The ruling comes in the case of Hämäläinen v. Finland (Application no. 37359/09), a case Ms Hämäläinen was fighting due to Finish law’s requirement that she either divorce or see her marriage converted into a Registered Partnership (the Finnish equivalent of the UK’s Civil Partnerships, albeit with less rights).
This is a comparable stance to the majority of European countries that recognise a legal change of gender; with only Austria, Germany and Switzerland allowing a legal change of gender without a divorce or conversion of the marriage to a same-sex partnership.
Conversion of a marriage into a Registered Partnership requires the consent of the spouse who is not undergoing a legal gender change; an equivalent of the UK’s Spousal Veto. Ms Hämäläinen’s partner refused to give consent to the conversion on the grounds that the couples’ religion required that they remain married, so the registry office refused to recognise Ms Hämäläinen’s change of legal gender.
The Court noted that the case raised the specific question of the competing rights of the State and the individual with regard to marriage and change of gender, noting “there were two competing rights which needed to be balanced against each other, namely, the applicant’s right to respect for her private life by obtaining a new female identity number and the State’s interest in maintaining the traditional institution of marriage intact.”
The deliberations leading to yesterday’s decision will be of note to transgender activists who are fighting the Spousal Veto, as the Court also stated its belief that “it was not disproportionate to require that the spouse gave consent to such a change as her rights were also at stake.”
The Court ruled by 14 votes to 3 that there was no violation of Article 14 of the European Convention on Human Rights, having stated that requiring transgender people to either divorce or gain their partner’s consent to convert their marriage to a partnership provided “almost identical… legal protection” with “only minor differences”. This is clearly a blow for transgender rights in Europe, especially in activism surrounding the Spousal Veto in all its forms.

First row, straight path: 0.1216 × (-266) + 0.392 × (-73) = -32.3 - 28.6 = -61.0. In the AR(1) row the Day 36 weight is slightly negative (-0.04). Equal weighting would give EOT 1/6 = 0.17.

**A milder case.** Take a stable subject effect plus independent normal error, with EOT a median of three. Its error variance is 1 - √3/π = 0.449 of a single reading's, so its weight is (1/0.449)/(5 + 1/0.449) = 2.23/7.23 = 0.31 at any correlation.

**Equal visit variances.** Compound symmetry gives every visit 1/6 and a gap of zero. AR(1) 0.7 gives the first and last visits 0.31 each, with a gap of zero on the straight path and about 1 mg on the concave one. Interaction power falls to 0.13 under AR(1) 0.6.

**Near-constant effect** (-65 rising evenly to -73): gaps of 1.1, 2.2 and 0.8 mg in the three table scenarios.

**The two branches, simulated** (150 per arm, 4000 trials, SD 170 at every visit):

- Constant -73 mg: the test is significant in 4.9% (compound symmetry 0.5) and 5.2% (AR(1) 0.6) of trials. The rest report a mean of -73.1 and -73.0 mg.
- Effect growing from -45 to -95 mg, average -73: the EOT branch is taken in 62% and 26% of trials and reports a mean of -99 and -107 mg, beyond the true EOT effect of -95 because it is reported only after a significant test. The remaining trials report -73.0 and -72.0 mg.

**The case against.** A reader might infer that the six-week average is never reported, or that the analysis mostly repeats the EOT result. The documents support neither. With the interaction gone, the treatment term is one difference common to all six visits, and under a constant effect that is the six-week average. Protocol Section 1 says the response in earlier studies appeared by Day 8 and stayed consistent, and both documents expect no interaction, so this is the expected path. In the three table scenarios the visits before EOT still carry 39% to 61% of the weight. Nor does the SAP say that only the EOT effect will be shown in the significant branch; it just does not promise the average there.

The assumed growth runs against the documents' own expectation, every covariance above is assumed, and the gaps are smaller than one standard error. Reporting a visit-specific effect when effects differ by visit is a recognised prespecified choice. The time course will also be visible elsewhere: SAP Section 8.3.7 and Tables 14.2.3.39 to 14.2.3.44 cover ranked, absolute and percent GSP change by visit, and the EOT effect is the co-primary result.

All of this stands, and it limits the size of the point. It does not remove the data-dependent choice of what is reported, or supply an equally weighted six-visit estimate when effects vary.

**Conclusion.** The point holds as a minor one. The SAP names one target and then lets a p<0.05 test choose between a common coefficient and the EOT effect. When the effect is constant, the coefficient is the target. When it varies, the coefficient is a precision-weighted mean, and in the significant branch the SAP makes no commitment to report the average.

It should be noted that although the Court regarded the difference between a marriage and a partnership in Finnish law as “minor”, Finland’s limitations on Registered Partnerships are substantial. In Finland, a registered partnership does not provide automatic recognition of a change of surname and registered partners could not adopt step-children until 2009. Full joint adoption of children by registered partners is still outlawed.
The ruling has been poorly received by transgender activists across Europe. In a press release issued yesterday, Transgender Europe stated it found the ruling regrettable as “it means for trans people to give up one human right in exchange for another: the right to be and remain married versus the right to obtain legal gender recognition.”
The full text of the case is available from the Transgender Europe website.